Exclusive interview: Safr CEO Syed Gilani details his female-oriented ridesharing service


Exclusive interview: Safr CEO Syed Gilani details his female-oriented ridesharing service

Oct 10, 2018

 | cnet.comOctober 8, 2018

With certain rideshare companies developing a reputation for insufficient rider and driver safety (and periodic data security issues to boot), we wouldn’t blame you if you were looking for alternatives. Women especially have been targeted as both passengers and drivers, which could create a chilling effect on the industry if it continues to not be addressed.

Where do women riders and drivers go to get a safe ridesharing experience? A new startup called Safr (AndroidiOS) is trying to answer that question. Currently operating in Boston with plans to expand to several other major cities soon, both riders and drivers are able to preselect the gender of the person that they will be dealing with, which may be an industry first.

On top of that, both riders and drivers get an SOS function within the Safr app that can call 911, an emergency contact, or Safr staff. Prospective drivers also go through a relatively extensive background check to ensure that they’re the right people for the job. Rides are also monitored in real time 24/7, and Safr will immediately contact the rider or the driver if there are any deviations from the set route.

With Safr announcing plans to expand to San Francisco (where CNET is headquartered) as well as Dallas and Washington, DC, we thought it was a good opportunity to have a chat with its CEO, Syed Gilani.

The first question on our minds was the current status of Safr in Boston. At the bird’s eye level, Gilani says, “We have a little over 6,000 drivers in Massachusetts. And overall in the US, a little over 8,000 [driver] applications. We have around 1,800 applications from all over the country to open Safr in their locations.” There, he says, the company is fielding three to four times as many ride requests than they currently have the capacity to handle.

As for adding service in other cities, “Right now, based on the demand that we got from all over the country, and based on the number of requests we got, we decided to open San Francisco, the DC metro area, Dallas, Atlanta, and Phoenix. So in between these five locations, San Francisco, DC, and Dallas are gaining more momentum. And we’re getting more driver registrations than in any other city, so we are pushing these three locations immediately.”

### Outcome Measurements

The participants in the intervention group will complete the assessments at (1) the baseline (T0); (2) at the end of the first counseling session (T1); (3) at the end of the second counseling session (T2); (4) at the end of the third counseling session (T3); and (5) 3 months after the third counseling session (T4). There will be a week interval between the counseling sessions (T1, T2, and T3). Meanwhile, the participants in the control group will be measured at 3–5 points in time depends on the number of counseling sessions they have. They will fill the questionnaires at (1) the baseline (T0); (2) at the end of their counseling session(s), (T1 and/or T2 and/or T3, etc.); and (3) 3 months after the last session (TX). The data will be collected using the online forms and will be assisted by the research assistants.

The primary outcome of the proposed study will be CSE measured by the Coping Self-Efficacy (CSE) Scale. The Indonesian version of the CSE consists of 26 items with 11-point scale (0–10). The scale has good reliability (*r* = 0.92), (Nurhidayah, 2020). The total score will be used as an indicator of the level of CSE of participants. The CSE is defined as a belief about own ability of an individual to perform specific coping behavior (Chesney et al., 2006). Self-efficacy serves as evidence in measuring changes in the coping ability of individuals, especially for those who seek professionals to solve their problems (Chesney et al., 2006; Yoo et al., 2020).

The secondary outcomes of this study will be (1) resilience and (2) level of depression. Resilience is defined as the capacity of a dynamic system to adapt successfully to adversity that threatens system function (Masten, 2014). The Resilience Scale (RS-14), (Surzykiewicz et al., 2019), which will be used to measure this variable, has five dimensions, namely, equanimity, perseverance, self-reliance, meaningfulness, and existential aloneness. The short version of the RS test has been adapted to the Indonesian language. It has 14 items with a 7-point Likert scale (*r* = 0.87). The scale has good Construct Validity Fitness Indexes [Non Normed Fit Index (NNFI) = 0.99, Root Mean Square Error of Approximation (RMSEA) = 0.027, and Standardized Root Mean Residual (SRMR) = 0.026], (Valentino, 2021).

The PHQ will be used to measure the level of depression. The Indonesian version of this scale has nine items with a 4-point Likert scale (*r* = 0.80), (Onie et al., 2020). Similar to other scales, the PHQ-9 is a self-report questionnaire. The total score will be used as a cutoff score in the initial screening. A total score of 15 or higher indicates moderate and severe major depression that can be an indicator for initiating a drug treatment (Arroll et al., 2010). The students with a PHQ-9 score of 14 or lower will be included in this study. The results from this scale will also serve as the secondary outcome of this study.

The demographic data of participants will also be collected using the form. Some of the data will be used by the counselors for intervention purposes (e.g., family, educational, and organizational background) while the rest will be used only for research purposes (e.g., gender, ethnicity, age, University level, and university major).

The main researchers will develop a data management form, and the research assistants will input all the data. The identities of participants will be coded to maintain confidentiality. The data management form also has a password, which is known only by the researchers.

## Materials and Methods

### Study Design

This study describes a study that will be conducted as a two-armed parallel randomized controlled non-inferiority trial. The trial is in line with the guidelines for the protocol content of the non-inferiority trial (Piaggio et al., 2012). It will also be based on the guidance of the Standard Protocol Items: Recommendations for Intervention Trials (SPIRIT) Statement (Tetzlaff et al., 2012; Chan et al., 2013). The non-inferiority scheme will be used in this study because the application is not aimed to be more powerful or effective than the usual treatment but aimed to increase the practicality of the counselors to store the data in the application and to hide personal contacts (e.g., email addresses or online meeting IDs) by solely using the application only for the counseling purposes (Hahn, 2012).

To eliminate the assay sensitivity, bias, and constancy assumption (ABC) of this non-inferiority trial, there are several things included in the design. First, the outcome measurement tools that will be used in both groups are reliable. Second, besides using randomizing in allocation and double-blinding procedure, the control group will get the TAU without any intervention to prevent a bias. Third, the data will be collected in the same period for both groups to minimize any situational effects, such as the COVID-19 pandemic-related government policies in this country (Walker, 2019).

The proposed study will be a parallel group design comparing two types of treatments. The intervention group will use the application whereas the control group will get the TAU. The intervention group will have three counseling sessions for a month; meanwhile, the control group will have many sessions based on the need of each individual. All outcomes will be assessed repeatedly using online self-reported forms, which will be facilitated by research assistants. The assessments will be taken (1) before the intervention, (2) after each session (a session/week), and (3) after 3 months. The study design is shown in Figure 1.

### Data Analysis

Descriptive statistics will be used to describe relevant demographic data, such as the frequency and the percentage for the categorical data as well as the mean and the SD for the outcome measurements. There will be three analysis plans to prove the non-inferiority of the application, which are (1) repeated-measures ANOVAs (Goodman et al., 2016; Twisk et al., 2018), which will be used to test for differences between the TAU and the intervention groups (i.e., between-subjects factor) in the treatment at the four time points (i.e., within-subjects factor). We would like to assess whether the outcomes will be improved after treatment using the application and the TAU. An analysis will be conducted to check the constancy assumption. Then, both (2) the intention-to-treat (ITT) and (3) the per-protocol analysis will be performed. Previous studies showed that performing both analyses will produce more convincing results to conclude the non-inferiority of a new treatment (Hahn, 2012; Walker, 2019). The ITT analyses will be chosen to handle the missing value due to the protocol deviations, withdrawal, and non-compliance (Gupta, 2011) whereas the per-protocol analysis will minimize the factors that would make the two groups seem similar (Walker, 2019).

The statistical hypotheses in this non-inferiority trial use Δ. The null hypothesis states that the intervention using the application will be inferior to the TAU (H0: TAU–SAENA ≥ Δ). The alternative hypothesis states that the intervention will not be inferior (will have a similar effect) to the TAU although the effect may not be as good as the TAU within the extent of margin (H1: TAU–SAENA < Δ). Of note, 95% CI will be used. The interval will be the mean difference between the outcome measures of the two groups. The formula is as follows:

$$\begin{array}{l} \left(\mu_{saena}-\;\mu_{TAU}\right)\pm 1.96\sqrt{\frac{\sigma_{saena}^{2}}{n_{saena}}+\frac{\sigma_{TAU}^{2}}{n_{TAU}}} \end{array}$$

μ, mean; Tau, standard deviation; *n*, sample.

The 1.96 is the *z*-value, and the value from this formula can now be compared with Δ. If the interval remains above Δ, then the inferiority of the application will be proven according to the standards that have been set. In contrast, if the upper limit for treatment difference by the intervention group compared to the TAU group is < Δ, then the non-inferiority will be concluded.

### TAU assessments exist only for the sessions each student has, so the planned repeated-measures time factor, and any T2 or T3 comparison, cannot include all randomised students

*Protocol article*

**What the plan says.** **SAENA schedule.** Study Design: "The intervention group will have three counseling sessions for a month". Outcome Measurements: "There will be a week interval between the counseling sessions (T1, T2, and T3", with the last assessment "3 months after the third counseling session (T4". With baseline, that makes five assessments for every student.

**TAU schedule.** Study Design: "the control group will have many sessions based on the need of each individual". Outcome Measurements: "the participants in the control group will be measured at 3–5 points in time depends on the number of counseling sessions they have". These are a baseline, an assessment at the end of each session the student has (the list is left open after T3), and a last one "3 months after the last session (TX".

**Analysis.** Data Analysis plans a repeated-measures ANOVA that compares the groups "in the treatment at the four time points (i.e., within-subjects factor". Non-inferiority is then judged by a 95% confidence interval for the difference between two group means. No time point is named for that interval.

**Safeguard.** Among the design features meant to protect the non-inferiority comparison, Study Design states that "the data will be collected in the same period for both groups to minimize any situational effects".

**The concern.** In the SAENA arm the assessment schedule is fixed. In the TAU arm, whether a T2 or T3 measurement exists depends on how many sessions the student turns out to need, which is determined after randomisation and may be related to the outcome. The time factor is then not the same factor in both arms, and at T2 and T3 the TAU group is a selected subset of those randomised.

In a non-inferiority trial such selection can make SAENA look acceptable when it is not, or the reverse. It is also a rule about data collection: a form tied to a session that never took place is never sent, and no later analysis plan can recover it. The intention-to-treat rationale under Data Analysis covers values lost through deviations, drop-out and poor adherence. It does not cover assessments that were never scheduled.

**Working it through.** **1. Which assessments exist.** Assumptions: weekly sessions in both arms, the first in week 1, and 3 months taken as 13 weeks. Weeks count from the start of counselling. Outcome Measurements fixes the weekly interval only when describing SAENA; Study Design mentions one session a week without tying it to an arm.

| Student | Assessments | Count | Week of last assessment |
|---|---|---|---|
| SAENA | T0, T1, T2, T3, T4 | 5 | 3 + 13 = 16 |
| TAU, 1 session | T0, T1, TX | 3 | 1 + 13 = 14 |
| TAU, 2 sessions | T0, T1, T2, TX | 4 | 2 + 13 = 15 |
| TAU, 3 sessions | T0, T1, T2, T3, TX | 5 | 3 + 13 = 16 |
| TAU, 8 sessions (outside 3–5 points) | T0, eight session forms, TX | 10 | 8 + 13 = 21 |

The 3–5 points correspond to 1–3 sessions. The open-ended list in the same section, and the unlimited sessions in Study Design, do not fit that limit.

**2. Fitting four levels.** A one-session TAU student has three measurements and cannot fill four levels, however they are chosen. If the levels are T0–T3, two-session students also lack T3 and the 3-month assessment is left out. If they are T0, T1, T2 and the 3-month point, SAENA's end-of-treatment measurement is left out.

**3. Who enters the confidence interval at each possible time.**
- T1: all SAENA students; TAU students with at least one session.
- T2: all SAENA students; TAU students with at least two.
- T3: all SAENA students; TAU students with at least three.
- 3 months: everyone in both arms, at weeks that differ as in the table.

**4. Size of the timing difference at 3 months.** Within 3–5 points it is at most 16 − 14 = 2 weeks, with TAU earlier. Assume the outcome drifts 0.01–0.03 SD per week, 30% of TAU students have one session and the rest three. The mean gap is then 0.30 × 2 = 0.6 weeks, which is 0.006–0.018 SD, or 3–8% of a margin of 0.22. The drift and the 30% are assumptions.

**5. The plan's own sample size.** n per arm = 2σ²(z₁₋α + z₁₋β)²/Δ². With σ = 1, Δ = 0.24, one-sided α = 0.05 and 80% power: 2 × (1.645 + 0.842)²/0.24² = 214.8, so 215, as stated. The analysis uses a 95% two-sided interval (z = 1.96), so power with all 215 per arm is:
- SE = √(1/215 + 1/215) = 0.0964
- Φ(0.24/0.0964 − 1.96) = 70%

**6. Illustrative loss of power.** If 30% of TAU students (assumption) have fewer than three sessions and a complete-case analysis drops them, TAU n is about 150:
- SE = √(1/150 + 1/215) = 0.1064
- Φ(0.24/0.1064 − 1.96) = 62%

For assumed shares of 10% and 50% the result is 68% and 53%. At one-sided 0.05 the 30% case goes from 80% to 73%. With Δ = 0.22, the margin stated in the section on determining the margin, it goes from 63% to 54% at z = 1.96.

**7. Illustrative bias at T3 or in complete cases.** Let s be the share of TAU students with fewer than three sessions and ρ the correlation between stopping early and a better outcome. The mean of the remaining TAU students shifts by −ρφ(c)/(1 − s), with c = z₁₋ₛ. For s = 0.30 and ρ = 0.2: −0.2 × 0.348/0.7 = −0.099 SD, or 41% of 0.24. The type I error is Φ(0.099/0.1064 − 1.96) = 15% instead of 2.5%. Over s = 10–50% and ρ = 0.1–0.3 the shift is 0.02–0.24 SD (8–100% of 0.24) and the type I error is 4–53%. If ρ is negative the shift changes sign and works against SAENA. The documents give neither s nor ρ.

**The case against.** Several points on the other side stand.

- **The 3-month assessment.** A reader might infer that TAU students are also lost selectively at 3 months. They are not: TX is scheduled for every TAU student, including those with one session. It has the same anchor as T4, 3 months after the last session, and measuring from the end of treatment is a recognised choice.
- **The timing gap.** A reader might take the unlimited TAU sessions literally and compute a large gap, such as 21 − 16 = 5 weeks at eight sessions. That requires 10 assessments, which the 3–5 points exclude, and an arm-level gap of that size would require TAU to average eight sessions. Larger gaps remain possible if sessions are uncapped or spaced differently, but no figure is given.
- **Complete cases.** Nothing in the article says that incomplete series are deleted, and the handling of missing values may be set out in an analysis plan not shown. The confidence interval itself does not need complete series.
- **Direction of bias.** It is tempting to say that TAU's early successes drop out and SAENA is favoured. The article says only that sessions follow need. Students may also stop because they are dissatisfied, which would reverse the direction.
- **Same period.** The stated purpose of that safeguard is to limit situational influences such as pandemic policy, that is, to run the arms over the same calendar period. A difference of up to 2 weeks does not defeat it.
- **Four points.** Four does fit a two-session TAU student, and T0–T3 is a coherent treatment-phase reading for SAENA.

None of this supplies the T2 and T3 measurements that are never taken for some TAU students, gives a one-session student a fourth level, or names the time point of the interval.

Despite these ambitions, Gilani emphasizes that rider and driver safety are at the core of the business. “We make sure that we meet with every single driver, and that meeting is from somewhere between thirty minutes to one hour. We do a background check on those drivers.

“We also provide them training and orientation on Safr, and we make sure that the drivers have the same mission of women empowerment as we have. It’s a smaller, slower process as compared to other guys, where you can just simply call in and and get up and running within one hour on the road.”

Gilani says that 2 to 3 percent of its Massachusetts applicants haven’t made the cut, and that 95 percent of its 6,000 applicants were women. “And we do detailed interviews, background checks, so forth — and after that, if we find any significant violations or any other red flags, we tend to reject those applicants and keep the applicants who have a relatively clear record.”

Once these new drivers hit the road, Gilani says that they’re guided by “captains” — experienced Safr personnel who can help the newcomers acclimate. “From the beginning of the process, our captains remain in touch with with the drivers in their ZIP codes…We remain in touch with our captains, with our drivers, to make sure that they can understand the challenges — so that we understand what we can provide to them to help them achieve their goals, and so forth.”

He adds, “It’s a very communal kind of a environment that we create — a collaborative, community-based environment. We want to make sure that everybody feels safe, so every process that we’ve created, therefore, has safety built into it.”